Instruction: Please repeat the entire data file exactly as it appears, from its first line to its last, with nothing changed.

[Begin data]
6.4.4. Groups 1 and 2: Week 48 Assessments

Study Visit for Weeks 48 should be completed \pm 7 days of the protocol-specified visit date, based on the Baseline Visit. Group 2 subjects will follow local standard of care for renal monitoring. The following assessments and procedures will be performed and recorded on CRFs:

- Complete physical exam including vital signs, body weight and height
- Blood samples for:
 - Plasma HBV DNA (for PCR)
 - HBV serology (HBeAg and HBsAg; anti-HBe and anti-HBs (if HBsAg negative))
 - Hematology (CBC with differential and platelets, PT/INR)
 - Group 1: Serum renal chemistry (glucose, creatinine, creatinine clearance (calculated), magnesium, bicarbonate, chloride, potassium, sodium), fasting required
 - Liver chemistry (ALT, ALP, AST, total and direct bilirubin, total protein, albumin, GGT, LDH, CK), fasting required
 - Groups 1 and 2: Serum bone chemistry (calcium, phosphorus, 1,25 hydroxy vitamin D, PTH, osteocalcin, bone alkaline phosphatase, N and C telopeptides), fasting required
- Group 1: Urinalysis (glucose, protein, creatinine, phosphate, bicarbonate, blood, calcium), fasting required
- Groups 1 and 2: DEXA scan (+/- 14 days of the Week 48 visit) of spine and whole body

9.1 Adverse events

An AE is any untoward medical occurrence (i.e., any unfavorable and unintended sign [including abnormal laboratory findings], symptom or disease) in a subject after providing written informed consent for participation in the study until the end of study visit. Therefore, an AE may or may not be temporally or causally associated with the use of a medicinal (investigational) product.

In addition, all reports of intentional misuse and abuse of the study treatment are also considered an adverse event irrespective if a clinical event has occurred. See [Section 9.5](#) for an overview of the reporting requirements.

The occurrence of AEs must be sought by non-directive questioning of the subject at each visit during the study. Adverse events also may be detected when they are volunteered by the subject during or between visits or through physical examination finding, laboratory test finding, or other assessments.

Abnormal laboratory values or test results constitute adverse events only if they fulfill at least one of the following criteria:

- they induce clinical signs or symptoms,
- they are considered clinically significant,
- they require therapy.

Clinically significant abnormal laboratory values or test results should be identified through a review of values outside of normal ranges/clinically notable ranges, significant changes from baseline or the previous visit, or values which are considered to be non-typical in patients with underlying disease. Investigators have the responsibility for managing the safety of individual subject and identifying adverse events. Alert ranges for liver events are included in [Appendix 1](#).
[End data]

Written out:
6.4.4. Groups 1 and 2: Week 48 Assessments

Study Visit for Weeks 48 should be completed \pm 7 days of the protocol-specified visit date, based on the Baseline Visit. Group 2 subjects will follow local standard of care for renal monitoring. The following assessments and procedures will be performed and recorded on CRFs:

- Complete physical exam including vital signs, body weight and height
- Blood samples for:
 - Plasma HBV DNA (for PCR)
 - HBV serology (HBeAg and HBsAg; anti-HBe and anti-HBs (if HBsAg negative))
 - Hematology (CBC with differential and platelets, PT/INR)
 - Group 1: Serum renal chemistry (glucose, creatinine, creatinine clearance (calculated), magnesium, bicarbonate, chloride, potassium, sodium), fasting required
 - Liver chemistry (ALT, ALP, AST, total and direct bilirubin, total protein, albumin, GGT, LDH, CK), fasting required
 - Groups 1 and 2: Serum bone chemistry (calcium, phosphorus, 1,25 hydroxy vitamin D, PTH, osteocalcin, bone alkaline phosphatase, N and C telopeptides), fasting required
- Group 1: Urinalysis (glucose, protein, creatinine, phosphate, bicarbonate, blood, calcium), fasting required
- Groups 1 and 2: DEXA scan (+/- 14 days of the Week 48 visit) of spine and whole body

9.1 Adverse events

An AE is any untoward medical occurrence (i.e., any unfavorable and unintended sign [including abnormal laboratory findings], symptom or disease) in a subject after providing written informed consent for participation in the study until the end of study visit. Therefore, an AE may or may not be temporally or causally associated with the use of a medicinal (investigational) product.

In addition, all reports of intentional misuse and abuse of the study treatment are also considered an adverse event irrespective if a clinical event has occurred. See [Section 9.5](#) for an overview of the reporting requirements.

The occurrence of AEs must be sought by non-directive questioning of the subject at each visit during the study. Adverse events also may be detected when they are volunteered by the subject during or between visits or through physical examination finding, laboratory test finding, or other assessments.

Abnormal laboratory values or test results constitute adverse events only if they fulfill at least one of the following criteria:

- they induce clinical signs or symptoms,
- they are considered clinically significant,
- they require therapy.

Clinically significant abnormal laboratory values or test results should be identified through a review of values outside of normal ranges/clinically notable ranges, significant changes from baseline or the previous visit, or values which are considered to be non-typical in patients with underlying disease. Investigators have the responsibility for managing the safety of individual subject and identifying adverse events. Alert ranges for liver events are included in [Appendix 1](#).